The Cardinals just benefitted from a few egregiously bad throws and tipped balls. The good news is the Vikings haven’t been falling into the trap of forcing deep balls. This is good news, but it’s just Minnesota running their normal offense. That means that the key to beating Arizona looks like it will be on the Cardinals’ offense vs. the Vikings’ defense.

Related: See where the Minnesota Vikings rank among NFL defenses

Cardinals passing game breakdown

We pointed this out with Jalen Hurts: “running” QBs are passers first and runners second. Stopping a mobile quarterback will almost always come down to shutting down their ability to throw the ball. Want proof? Here is Murray’s passer rating and rush yards per attempt in 2021 and 2022:

Stopping Murray’s passing will be the key. More good news, the Cardinals are already slowing themselves down. When looking into the Cardinals and Murray’s history, it’s almost shocking at how much of a drop-off there has been in explosiveness. Here are Murray’s passing yards per completion and Air Yards Per completion:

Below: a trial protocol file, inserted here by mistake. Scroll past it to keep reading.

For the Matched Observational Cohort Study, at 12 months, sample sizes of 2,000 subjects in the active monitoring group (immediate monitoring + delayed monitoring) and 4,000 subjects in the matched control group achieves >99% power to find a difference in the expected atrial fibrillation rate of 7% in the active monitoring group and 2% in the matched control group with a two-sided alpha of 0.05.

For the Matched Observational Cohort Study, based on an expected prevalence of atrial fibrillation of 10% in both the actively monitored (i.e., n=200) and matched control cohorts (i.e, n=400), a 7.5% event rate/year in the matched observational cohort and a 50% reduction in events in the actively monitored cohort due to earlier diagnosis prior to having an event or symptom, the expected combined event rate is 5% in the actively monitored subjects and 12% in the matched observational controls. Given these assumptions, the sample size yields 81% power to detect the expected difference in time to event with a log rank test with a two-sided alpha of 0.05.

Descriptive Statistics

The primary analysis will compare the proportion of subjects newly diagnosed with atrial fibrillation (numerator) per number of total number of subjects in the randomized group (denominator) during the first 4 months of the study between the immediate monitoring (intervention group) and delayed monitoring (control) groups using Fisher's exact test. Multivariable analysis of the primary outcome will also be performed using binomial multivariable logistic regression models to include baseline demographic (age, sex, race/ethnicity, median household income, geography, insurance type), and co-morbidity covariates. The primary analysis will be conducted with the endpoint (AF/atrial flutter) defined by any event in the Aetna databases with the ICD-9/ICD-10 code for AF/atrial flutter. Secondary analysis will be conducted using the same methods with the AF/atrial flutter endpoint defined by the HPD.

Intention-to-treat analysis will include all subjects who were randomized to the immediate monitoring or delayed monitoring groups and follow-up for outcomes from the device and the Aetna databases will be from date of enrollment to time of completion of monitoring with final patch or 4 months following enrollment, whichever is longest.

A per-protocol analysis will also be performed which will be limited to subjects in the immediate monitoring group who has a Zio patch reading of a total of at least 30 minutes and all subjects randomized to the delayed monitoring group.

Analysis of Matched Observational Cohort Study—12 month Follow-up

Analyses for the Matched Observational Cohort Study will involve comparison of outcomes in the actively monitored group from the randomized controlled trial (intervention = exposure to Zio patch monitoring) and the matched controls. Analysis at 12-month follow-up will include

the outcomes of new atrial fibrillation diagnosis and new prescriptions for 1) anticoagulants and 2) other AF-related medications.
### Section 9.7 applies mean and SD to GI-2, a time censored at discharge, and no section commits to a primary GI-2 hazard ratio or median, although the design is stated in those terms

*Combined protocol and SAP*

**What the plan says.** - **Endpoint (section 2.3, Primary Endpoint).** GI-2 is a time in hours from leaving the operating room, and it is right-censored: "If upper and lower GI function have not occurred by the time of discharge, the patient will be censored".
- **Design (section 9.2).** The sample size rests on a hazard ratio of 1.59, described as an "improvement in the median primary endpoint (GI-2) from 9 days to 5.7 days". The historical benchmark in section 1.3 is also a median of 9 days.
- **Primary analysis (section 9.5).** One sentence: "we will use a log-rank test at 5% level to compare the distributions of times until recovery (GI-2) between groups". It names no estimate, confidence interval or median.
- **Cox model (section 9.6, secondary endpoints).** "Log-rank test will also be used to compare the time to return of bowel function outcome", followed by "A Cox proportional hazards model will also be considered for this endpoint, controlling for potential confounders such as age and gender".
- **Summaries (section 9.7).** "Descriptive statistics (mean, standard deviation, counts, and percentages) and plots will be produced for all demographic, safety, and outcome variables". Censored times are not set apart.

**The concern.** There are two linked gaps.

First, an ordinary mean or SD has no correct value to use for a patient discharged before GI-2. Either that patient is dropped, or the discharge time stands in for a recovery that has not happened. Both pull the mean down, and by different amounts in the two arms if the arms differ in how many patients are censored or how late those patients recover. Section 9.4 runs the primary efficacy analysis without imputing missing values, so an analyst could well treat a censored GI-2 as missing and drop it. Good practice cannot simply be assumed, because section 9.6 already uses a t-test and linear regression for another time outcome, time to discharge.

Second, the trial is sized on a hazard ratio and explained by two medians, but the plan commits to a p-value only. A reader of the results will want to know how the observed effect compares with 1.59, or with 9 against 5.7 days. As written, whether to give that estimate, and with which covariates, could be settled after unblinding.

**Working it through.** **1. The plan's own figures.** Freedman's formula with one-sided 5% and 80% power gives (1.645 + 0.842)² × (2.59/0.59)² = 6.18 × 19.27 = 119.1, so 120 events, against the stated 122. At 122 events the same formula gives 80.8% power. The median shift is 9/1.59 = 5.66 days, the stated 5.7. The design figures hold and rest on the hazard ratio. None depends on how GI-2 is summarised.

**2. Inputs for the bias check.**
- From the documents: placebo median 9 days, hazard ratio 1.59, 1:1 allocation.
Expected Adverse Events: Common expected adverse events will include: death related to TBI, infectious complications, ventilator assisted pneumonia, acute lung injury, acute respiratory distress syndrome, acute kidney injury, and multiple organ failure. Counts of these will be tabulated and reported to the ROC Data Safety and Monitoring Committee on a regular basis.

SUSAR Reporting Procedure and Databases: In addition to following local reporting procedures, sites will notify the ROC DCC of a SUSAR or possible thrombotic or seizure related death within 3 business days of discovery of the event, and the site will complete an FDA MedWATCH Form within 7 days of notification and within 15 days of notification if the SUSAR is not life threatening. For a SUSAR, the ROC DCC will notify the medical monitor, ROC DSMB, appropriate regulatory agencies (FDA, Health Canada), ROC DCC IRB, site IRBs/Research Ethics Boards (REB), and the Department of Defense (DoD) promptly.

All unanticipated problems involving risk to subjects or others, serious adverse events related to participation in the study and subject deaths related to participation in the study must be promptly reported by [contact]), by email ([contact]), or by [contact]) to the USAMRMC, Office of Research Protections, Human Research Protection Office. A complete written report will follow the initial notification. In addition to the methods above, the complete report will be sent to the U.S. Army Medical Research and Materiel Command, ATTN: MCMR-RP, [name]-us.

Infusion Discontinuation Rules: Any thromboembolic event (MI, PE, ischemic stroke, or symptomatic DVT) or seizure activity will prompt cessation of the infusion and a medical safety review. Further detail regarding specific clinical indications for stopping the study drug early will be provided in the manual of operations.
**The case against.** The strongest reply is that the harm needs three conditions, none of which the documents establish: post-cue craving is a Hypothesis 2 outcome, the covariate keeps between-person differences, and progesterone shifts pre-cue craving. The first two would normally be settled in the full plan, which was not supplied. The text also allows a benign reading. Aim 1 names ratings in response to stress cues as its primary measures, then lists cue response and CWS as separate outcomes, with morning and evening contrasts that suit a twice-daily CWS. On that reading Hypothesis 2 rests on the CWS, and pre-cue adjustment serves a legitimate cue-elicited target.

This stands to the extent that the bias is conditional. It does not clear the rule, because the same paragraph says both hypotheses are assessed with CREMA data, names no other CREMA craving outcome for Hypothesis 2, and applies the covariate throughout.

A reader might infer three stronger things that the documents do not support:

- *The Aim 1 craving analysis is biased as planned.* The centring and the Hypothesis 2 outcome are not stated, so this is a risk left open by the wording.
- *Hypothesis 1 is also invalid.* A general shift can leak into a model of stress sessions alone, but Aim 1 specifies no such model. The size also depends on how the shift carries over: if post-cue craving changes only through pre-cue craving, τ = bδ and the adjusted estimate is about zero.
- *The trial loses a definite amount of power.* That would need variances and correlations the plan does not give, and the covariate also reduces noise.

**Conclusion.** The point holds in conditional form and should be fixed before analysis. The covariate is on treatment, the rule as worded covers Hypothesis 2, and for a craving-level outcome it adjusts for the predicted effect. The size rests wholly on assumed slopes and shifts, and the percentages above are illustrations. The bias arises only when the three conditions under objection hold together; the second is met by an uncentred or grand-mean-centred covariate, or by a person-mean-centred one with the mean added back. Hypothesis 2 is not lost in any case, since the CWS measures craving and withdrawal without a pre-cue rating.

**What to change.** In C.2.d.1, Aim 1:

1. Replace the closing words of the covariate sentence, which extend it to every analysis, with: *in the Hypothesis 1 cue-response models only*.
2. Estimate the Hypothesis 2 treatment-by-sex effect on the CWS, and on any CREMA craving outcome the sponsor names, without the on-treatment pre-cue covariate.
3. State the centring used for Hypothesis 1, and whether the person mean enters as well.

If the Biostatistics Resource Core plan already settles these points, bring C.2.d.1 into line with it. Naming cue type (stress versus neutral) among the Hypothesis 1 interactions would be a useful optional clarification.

• 2019: 6.9 (Yards per attempt ) / 5.4 (Air Yards per completion)
  • 2020: 7.1 / 5.9
  • 2021: 7.9 / 6.0
  • 2022: 5.9 / 4.3 (Second lowest in the league, ahead of only the Packers)

Knowing that Murray can scramble to set up a pass, the next thing we started to dig into was seeing if there are tricks or trends to his mobility. One of the great oversimplifications in football is “He’s a running QB,” as if QBs can be boiled down to a box score or Madden speed rating. The reality is that QB runs, especially scrambles, are high-pressure plays where individual human quirks can be found.

Related: Minnesota Vikings linked to several high-profile receivers ahead of trade deadline

So where does Kyler Murray run? We started with Next Gen stats looking for something like this (but for Murray).

Related: NFL QB Rankings: See how Kyler Murray and Kirk Cousins compare

Turns out that AWS doesn’t track runs for QBs. Step 1: Find which games are interesting by looking at his rush totals:

We chose Carolina because they held him to a really low yards per carry. Seattle, because they didn’t, and Philadelphia as a confirmation to Seattle.

Prepare yourself for a picture that is much uglier than AWS, but maybe, more interesting. In looking at the tape from those three games, we estimated Murray’s runs.

  • Light Blue – vs. Carolina
  • Black – vs. Eagles
  • Yellow – vs. Seahawks
  • Gray – called back due to penalty
  • Red – Touchdown

This was way more useful than a chart because, while watching, we realized three things that are critical for the Vikings to stop Murray: